At the brink of a global trade war?



As the EU, China and Japan are struggling to re-ignite global economic integration in the Hamburg G20 Summit, the Trump White House may be taking the first steps toward a global trade war.

AS the 12th meeting of the Group of Twenty (G20), the world’s major economies, began in Germany, the location could not have been more symbolic. Hamburg is one of the historical centers of the medieval Hanseatic League, which grew to dominate Baltic maritime trade in Northern Europe during the 14th and 17th centuries.

Yet, weeks before the start of the G20 summit, German Chancellor Angela Merkel has been uneasy about the outcome. She knew only too well that clashes between the police and the protesters would overwhelm the news images and that these confrontations were likely to turn violent with water cannons, pepper spray and the ominous sound of police helicopters over the ailing city.

While Merkel would have preferred to show Hamburg as a microcosm of a new and more compassionate globalization, she had an uneasy feeling that it would be seen as a city haunted by global discord. After Trump’s withdrawal from the Paris climate agreement, Merkel’s anticipation of trouble – perhaps even US withdrawal from postwar global trade – has been increasing ever since the first reports of President Trump’s tense meeting in the White House on Monday, June 26.

Steps toward a global trade war
That’s when a highly contentious internal debate took place in the Roosevelt Room. Amid the edgy exchanges, some two dozen top administration officials witnessed Trump overruling his own Cabinet. Whether by design or by a purposeful leak, he signaled he was willing to unleash a global trade war.

The plan pushed by Commerce Secretary Wilbur Ross and backed by Trump’s chief adviser Steve Bannon (who was not present at the meeting), trade policy director Peter Navarro and senior policy adviser Stephen Miller was opposed by some 22 top White House officials. But it was supported by Trump and his “America First” loyalists. They did not buy the idea that tariffs were bad economics and worse global politics.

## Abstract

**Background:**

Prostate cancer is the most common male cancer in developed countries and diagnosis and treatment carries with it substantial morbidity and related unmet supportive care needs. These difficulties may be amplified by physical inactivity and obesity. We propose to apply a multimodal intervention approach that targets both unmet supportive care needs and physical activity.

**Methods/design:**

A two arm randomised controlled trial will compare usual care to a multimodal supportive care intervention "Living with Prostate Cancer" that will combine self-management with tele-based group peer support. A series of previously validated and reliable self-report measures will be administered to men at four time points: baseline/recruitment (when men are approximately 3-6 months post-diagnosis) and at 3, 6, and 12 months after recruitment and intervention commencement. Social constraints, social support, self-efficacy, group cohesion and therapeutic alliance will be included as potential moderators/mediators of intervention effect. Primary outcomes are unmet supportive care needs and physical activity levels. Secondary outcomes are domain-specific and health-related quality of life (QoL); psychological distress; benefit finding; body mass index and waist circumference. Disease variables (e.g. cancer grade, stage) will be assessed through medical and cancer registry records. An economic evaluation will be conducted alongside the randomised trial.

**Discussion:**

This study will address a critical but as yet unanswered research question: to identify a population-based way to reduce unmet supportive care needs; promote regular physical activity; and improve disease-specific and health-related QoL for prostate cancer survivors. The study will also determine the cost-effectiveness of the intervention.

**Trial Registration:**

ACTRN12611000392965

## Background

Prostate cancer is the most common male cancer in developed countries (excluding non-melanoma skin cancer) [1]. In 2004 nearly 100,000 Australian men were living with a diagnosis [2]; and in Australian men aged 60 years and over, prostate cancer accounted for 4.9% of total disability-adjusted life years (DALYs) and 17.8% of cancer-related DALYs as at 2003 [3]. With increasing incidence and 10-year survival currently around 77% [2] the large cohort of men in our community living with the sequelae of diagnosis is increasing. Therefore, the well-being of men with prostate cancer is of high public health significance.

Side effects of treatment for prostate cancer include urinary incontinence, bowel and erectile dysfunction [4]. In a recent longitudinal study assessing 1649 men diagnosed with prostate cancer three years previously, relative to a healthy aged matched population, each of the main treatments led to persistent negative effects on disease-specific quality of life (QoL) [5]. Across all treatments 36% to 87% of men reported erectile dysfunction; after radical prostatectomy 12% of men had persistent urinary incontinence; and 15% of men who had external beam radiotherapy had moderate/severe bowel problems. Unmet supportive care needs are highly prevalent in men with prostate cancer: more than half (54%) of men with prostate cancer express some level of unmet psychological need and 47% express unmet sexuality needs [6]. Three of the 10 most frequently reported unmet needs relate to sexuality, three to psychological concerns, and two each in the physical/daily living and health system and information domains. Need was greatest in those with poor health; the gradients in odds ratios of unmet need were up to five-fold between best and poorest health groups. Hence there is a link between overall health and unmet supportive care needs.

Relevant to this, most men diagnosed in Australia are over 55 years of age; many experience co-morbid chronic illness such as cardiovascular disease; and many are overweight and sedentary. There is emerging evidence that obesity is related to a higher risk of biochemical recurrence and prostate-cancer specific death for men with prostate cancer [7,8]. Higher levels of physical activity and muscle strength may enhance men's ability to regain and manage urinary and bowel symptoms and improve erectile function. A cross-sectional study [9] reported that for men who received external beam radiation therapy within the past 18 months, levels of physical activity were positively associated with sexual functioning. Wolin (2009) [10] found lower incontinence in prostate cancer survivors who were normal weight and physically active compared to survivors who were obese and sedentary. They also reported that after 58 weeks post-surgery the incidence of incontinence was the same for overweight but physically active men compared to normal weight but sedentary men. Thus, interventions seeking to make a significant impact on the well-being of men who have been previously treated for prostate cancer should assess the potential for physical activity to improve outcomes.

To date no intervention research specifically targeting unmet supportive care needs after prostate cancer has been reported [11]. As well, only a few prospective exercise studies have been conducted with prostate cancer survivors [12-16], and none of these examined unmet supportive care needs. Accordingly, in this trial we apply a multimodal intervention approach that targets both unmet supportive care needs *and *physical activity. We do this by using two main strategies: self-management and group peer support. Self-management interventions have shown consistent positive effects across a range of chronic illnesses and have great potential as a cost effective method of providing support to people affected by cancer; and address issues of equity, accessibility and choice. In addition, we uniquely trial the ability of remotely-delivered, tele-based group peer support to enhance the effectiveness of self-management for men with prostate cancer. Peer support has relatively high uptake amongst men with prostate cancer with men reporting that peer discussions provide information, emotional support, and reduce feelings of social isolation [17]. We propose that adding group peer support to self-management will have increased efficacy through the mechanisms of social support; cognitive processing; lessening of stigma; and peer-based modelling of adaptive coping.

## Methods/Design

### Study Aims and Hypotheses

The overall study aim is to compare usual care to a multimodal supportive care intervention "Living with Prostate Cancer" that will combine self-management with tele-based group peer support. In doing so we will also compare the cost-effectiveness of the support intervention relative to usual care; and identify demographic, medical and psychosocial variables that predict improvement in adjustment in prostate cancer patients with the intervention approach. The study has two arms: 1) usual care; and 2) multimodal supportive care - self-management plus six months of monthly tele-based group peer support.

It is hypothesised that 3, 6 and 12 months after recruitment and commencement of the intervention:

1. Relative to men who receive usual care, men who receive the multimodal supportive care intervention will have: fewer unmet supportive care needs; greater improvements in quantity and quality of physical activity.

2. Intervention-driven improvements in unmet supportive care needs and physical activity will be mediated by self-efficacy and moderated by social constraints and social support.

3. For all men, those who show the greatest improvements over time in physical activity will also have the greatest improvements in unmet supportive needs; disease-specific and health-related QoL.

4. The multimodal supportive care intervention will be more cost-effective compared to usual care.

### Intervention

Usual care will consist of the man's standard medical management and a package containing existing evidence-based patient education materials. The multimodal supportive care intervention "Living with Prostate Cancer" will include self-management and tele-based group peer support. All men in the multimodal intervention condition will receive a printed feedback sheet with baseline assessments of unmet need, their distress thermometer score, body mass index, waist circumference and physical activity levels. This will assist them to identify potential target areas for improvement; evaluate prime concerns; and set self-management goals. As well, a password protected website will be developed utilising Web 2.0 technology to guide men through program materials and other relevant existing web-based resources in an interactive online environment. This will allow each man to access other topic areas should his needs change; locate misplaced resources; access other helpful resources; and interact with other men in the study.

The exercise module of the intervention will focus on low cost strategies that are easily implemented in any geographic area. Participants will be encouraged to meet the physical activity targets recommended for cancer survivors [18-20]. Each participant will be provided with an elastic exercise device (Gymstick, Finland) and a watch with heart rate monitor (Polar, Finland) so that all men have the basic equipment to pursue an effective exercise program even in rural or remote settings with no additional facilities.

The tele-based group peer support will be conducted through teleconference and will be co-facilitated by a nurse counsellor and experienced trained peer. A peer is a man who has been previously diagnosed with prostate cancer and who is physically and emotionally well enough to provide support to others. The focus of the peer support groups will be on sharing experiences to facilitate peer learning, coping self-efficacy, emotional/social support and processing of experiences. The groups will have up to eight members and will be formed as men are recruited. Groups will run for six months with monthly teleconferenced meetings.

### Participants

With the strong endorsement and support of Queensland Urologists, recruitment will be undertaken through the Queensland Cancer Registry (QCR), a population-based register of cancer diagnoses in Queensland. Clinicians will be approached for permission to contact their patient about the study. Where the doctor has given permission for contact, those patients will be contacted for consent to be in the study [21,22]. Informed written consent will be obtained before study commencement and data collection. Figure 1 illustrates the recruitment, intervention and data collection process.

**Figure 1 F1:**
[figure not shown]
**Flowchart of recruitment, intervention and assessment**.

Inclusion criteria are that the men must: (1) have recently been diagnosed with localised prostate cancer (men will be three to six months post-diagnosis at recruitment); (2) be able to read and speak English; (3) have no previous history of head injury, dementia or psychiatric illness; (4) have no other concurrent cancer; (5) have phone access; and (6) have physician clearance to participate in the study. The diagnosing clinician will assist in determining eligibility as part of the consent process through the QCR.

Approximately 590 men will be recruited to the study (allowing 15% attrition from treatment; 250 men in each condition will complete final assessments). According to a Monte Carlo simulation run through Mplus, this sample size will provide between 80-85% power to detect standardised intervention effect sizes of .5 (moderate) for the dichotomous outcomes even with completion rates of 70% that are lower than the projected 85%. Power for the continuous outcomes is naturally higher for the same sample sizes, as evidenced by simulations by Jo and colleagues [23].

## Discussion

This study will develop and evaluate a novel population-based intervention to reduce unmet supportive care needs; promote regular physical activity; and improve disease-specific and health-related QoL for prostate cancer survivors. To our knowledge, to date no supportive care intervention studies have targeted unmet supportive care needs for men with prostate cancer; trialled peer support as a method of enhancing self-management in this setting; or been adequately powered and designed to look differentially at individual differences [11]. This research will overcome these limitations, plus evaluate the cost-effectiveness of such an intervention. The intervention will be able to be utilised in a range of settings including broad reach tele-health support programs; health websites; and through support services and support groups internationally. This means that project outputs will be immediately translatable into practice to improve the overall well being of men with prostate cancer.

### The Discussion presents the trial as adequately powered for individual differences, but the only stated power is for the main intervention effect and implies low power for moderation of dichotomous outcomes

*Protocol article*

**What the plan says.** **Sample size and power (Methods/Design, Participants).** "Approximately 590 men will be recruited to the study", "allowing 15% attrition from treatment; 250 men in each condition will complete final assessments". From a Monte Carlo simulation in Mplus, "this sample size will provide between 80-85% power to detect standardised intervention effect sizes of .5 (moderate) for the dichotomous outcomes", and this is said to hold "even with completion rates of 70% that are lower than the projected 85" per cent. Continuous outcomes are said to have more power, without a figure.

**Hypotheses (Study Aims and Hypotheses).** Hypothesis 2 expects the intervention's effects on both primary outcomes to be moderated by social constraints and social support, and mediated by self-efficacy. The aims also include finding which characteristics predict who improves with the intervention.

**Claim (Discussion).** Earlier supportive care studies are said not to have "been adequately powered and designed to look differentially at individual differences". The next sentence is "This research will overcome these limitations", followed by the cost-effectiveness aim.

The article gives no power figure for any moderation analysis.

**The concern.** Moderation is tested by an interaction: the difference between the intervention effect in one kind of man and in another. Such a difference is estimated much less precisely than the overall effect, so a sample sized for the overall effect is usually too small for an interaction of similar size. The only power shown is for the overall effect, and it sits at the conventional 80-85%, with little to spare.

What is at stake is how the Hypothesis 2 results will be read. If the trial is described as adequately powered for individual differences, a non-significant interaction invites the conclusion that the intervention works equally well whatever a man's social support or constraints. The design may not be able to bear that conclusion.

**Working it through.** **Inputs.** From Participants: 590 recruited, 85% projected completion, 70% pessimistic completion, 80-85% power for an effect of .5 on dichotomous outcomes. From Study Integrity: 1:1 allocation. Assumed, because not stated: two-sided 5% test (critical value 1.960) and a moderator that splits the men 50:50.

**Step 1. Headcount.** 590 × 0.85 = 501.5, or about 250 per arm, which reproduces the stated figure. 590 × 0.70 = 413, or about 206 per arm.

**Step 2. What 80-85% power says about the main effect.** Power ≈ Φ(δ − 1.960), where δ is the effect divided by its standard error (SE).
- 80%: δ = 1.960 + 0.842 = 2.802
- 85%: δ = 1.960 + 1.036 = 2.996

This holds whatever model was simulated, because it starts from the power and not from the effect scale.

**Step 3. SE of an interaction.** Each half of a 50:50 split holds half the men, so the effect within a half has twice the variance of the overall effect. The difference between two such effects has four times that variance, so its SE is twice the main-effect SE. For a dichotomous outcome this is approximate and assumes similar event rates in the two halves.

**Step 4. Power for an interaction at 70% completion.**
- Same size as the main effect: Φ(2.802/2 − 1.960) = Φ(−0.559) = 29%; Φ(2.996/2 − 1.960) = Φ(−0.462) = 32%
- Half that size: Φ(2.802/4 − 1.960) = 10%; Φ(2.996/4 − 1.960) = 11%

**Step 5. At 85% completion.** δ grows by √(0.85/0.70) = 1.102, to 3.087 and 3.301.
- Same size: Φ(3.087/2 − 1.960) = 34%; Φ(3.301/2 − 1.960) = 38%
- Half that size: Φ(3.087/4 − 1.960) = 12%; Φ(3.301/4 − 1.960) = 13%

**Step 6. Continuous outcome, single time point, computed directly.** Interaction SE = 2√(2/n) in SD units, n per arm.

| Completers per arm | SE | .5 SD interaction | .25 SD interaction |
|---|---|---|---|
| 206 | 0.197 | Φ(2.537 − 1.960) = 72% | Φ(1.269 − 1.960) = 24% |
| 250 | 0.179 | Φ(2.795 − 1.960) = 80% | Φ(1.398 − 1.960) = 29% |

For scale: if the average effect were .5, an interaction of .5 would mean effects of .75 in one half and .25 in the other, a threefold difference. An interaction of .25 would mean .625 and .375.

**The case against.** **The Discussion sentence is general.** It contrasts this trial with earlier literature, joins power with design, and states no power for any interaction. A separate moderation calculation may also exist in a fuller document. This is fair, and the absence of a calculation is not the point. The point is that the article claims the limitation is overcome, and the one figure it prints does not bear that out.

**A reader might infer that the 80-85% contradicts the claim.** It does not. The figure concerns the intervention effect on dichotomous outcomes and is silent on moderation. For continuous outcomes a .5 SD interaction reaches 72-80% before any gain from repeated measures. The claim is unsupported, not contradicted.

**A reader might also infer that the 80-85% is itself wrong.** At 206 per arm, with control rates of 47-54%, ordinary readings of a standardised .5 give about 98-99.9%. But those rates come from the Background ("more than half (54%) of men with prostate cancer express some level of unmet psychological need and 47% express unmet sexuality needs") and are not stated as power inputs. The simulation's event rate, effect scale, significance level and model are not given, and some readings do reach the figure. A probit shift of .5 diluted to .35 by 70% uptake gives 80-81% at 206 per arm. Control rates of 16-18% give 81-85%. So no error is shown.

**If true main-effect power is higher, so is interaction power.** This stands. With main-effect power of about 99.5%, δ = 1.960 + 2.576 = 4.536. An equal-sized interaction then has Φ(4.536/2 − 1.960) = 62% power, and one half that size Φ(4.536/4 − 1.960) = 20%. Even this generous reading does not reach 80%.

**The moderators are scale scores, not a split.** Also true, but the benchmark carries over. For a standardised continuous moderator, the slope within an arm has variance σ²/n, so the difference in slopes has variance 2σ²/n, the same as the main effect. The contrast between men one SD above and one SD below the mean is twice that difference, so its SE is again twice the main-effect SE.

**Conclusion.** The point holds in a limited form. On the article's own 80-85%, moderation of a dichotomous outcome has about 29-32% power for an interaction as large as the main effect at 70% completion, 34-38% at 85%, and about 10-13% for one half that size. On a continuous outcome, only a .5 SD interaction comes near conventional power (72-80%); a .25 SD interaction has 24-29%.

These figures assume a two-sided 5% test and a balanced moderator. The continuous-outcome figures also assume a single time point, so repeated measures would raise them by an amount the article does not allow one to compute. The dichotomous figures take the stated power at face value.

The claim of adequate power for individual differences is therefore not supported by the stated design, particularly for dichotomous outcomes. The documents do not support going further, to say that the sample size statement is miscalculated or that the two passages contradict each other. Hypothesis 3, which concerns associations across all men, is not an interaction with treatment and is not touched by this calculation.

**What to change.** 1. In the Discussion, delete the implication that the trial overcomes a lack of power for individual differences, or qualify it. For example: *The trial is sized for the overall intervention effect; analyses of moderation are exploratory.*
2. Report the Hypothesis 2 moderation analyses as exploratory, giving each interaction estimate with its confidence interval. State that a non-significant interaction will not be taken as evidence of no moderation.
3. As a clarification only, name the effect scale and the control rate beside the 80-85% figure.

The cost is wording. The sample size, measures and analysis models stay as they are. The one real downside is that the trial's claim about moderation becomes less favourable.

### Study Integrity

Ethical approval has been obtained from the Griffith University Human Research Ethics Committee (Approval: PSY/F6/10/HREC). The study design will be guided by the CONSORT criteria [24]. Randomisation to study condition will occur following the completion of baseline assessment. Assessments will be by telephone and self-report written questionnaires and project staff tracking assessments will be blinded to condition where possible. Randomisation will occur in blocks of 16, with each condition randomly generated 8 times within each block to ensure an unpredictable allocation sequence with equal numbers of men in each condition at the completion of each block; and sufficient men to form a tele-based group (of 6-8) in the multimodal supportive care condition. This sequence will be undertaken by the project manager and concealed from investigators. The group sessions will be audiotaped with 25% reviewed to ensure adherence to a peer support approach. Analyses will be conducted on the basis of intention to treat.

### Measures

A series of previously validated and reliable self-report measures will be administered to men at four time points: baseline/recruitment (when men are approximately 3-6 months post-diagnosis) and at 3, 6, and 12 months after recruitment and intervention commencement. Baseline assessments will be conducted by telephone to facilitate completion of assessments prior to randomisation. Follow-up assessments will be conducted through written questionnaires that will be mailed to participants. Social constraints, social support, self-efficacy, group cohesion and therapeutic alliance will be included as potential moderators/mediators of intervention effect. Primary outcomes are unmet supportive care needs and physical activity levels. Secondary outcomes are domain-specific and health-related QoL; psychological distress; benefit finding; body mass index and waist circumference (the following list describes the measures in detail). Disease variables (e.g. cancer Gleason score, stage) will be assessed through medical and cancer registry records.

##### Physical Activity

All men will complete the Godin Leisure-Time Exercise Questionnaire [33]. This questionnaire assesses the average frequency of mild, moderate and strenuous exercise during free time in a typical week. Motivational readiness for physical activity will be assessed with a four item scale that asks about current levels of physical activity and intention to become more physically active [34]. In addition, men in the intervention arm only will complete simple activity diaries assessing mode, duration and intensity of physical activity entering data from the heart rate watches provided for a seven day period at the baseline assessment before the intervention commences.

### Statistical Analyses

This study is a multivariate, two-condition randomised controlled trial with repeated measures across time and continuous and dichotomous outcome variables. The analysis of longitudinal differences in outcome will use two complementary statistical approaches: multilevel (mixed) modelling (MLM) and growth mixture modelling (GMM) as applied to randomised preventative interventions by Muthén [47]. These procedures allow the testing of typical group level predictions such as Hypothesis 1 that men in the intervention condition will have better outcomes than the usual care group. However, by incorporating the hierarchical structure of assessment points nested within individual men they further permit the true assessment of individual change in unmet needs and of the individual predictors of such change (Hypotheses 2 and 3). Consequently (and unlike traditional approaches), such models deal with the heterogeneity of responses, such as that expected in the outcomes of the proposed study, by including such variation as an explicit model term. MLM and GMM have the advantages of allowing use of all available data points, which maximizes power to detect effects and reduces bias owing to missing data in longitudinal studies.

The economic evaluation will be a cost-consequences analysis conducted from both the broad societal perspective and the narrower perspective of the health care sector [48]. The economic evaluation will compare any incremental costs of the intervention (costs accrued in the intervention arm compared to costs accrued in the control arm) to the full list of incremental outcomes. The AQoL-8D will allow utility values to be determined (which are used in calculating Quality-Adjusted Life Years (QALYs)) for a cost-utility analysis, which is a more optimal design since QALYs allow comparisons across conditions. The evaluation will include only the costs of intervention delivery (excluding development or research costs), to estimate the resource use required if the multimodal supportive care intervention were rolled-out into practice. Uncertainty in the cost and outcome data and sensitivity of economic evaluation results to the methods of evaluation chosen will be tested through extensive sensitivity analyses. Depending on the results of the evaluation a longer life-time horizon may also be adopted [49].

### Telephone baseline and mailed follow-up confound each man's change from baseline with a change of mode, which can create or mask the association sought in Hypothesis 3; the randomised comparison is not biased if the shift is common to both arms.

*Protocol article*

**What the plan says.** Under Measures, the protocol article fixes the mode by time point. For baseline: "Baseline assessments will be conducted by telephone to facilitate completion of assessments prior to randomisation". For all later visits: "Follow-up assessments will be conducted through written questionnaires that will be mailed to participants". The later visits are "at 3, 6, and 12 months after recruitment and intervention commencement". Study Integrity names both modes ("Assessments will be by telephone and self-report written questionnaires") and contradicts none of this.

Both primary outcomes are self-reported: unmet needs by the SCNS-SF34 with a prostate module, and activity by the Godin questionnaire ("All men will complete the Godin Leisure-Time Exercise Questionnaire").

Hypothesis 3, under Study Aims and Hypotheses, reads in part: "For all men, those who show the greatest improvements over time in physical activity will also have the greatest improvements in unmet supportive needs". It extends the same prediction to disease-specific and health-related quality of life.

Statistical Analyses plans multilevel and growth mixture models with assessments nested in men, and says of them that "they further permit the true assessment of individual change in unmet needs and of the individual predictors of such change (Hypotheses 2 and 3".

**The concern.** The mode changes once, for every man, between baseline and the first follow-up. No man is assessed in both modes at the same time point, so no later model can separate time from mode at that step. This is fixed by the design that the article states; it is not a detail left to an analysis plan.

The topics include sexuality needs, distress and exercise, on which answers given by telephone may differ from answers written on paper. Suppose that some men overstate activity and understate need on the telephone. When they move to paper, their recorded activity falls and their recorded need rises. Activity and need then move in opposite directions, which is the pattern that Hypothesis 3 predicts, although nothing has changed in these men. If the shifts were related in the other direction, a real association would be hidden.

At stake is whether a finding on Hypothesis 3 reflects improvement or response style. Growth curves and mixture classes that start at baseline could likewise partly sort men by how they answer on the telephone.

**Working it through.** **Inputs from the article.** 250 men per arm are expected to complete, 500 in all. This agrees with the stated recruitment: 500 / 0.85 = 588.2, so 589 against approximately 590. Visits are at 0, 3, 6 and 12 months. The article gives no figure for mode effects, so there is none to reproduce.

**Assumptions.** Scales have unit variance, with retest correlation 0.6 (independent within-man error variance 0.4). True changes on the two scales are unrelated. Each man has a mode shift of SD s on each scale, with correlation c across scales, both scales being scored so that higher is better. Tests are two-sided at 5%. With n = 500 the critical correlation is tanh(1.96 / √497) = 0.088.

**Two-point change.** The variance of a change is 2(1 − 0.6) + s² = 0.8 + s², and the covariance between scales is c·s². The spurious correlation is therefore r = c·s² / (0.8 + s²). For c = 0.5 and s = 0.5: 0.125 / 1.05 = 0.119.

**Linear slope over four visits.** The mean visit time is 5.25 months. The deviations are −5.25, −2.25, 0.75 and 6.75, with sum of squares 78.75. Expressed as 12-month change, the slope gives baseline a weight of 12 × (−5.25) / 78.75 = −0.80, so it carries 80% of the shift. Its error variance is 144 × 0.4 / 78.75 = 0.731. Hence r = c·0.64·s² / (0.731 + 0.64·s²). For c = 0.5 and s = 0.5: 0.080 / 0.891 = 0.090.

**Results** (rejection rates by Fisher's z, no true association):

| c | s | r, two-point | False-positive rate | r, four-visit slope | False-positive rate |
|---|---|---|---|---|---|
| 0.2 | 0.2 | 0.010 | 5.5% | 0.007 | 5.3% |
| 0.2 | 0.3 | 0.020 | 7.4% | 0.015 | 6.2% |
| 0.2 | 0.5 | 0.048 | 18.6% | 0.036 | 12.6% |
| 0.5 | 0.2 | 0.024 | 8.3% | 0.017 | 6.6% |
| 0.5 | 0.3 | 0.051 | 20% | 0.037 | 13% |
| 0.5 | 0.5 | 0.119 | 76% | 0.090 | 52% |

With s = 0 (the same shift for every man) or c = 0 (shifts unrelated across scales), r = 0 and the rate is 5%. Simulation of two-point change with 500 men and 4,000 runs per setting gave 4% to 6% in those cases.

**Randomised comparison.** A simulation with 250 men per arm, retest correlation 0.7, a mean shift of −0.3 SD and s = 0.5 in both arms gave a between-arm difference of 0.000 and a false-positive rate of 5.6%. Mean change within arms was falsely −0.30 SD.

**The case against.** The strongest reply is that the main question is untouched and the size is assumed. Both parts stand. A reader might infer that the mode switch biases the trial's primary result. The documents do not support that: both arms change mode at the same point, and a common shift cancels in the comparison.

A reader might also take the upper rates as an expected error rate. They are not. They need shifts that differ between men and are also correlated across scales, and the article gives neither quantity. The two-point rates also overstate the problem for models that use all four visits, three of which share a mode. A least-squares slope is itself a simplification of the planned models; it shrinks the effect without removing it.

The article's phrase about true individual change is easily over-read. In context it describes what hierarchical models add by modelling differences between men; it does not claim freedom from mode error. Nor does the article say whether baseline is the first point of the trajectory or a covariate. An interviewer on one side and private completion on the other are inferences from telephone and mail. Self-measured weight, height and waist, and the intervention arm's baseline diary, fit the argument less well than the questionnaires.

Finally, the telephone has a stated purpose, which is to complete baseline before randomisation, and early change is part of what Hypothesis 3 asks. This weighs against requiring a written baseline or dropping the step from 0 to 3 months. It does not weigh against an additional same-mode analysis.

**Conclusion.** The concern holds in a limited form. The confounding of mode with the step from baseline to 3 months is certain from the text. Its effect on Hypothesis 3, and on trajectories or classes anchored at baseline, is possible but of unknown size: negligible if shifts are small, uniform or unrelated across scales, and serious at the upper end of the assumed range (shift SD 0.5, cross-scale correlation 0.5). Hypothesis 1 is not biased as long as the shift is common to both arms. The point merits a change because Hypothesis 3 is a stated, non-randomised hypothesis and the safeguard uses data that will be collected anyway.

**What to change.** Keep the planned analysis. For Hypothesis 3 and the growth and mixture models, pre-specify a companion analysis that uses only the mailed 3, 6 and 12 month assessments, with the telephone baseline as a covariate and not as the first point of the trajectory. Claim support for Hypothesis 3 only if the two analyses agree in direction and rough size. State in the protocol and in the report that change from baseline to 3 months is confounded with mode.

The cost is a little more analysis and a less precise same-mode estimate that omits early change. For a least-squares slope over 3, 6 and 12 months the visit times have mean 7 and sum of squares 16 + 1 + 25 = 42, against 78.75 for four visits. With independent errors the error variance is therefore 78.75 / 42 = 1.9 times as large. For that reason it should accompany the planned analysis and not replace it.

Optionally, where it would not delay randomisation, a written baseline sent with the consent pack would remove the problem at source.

During his campaign, Trump had threatened to use 35 to 45 percent import tariffs against those nations that had large trade surpluses with the US. In 2016, the deficit list was topped by China ($347 billion), Japan ($69 billion), Germany ($65 billion), Mexico ($63 billion), and Canada ($11 billion). However, there was a sense of relief after the Trump-Xi summit last April, which seemed to reflect new trade pragmatism. But that reconciliation was predicated on a test period.

After the summit in Florida, the US and China announced a 100-day plan to improve strained trade ties and boost cooperation between the two nations. The end of that period coincided with the start of the G20 summit in Hamburg and escalating trade rhetoric. Trump and his First America loyalists are hell-bent on imposing tariffs—perhaps not at 45 percent, but certainly in the 20 percent range—on steel and then extend those penalties on other imports, including aluminum, semiconductors, paper and appliances like washing machines.